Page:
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Beliefs and education for sustainability in rural and regional Australia.

INTRODUCTION AND BACKGROUND

Higher education is expected to play a critical role in fulfilling the goals of the United Nations' Decade of Education for Sustainable Development (DESD). Education for Sustainable Development (ESD) is gathering momentum in the university education sector nationally and internationally (Dawe, Jucker & Martin, 2005; Shephard, 2010). This movement has been facilitated by the development of several initiatives aimed specifically at the tertiary sector including the well-recognised "Talloires Declaration of University Leaders for a Sustainable Future" (Thomas & Nicita, 2002). Universities are subject to particular scrutiny in relation to how they fulfil their role outlined by the United Nations Education Scientific Cultural Organisation (UNESCO) (2005) in relation to the training of pre-service teachers.

This matter is especially important for preparing teachers to teach in Australian rural schools, which urgently need teachers who reshape and re-construct rural identity to support its sustainability for the future (Reid, Green, Cooper, Hastings, Lock & White, 2010). The future sustainability of rural communities underpins the social, economic and environmental sustainability of Australia as a whole (Halsey, 2009). The objectives that UNESCO sets for Education for Sustainable Development are focused on (a) incorporating Sustainable Development into pedagogy and curricula from pre-school to university, (b) steering lifelong education on the acquisition of knowledge, skills and values needed by future citizens to improve and sustain the quality of life in a sustainable world, (c) raising awareness of the concept of Sustainable Development, to develop responsible citizenship locally, nationally and internationally and (d) providing continuing education to teacher trainers, pre-service and in-service teachers to enable Sustainable Development to become reality (UNESCO, 2005).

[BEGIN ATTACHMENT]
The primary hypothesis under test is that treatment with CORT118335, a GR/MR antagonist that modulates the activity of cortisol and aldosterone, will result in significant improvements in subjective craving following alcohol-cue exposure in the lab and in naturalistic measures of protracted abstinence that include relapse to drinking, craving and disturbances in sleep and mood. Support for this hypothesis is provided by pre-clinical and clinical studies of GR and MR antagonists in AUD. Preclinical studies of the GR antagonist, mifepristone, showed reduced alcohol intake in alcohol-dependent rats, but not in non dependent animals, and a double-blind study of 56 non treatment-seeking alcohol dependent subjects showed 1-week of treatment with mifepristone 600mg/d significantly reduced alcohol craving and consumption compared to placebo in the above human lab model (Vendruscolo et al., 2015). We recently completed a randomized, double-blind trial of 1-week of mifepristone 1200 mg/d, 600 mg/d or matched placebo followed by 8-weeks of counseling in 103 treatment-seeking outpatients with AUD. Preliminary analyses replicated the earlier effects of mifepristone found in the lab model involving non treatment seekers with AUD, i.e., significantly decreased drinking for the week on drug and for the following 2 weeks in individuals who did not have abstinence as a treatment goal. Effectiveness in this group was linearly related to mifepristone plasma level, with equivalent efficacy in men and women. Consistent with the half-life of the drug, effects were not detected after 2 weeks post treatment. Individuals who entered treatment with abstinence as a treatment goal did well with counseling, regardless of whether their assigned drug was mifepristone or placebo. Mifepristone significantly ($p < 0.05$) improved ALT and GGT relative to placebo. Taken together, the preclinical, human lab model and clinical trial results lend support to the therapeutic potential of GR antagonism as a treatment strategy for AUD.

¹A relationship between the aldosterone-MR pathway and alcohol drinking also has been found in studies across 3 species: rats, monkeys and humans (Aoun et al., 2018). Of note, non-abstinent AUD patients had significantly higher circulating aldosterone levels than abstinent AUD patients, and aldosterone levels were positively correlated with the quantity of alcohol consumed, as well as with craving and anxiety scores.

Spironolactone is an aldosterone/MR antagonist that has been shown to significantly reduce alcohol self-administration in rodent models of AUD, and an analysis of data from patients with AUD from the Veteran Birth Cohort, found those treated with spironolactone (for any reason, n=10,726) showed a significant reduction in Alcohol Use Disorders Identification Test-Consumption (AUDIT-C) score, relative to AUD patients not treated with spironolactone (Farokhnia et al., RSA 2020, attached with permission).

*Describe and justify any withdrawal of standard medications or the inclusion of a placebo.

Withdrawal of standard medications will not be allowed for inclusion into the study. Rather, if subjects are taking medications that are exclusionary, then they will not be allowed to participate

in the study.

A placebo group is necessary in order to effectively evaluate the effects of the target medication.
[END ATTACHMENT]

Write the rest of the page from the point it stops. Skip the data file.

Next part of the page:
Pre-service Teacher Training

Pre-service teacher training for sustainability education appears to be slightly ad hoc internationally and nationally (Elshof, 2005; Holden & Hicks, 2006; Spiropoulou, Antonakaki, Kontaxaki & Bouras, 2007). This might be due to the newness and/or ambiguity of the conceptualisation of Education for Sustainability (EfS) and its emergence from the disciplinary area of Environmental Education. In Australia, Environmental Education has not traditionally been a pre-requisite study area for primary teachers and a matter of choice for secondary specialists. Concepts related to sustainability are often subsumed under larger disciplinary areas and might include environmental science topics within a particular science discipline or matters of justice and equity in relation to studies of society and environment. Thus it is likely that primary and early childhood teachers graduate with minimal exposure to sustainability education, while secondary teachers might graduate with nil exposure to sustainability education. Recent research has demonstrated this.

Cutter-McKenzie and Smith (2003) reported that Queensland primary teachers appear to be operating at a level of ecological illiteracy, a finding supported by Taylor, Kennelly, Jenkins and Callingham, (2006) who stated concern with the level of understanding of sustainability concepts in the teacher population overall. This is not surprising given that EfS has not historically played a prominent role in curriculum and planning documents that serve as tools to guide teachers. It is only recently that EfS reached prominence through its inclusion as a cross-curricular theme in the new draft National Curriculum (following a similar move in the UK) and in national and state initiatives related to Sustainable Schools (Department of the Environment, Water, Heritage and the Arts, 2010; Department of Education and Training, Queensland, 2010).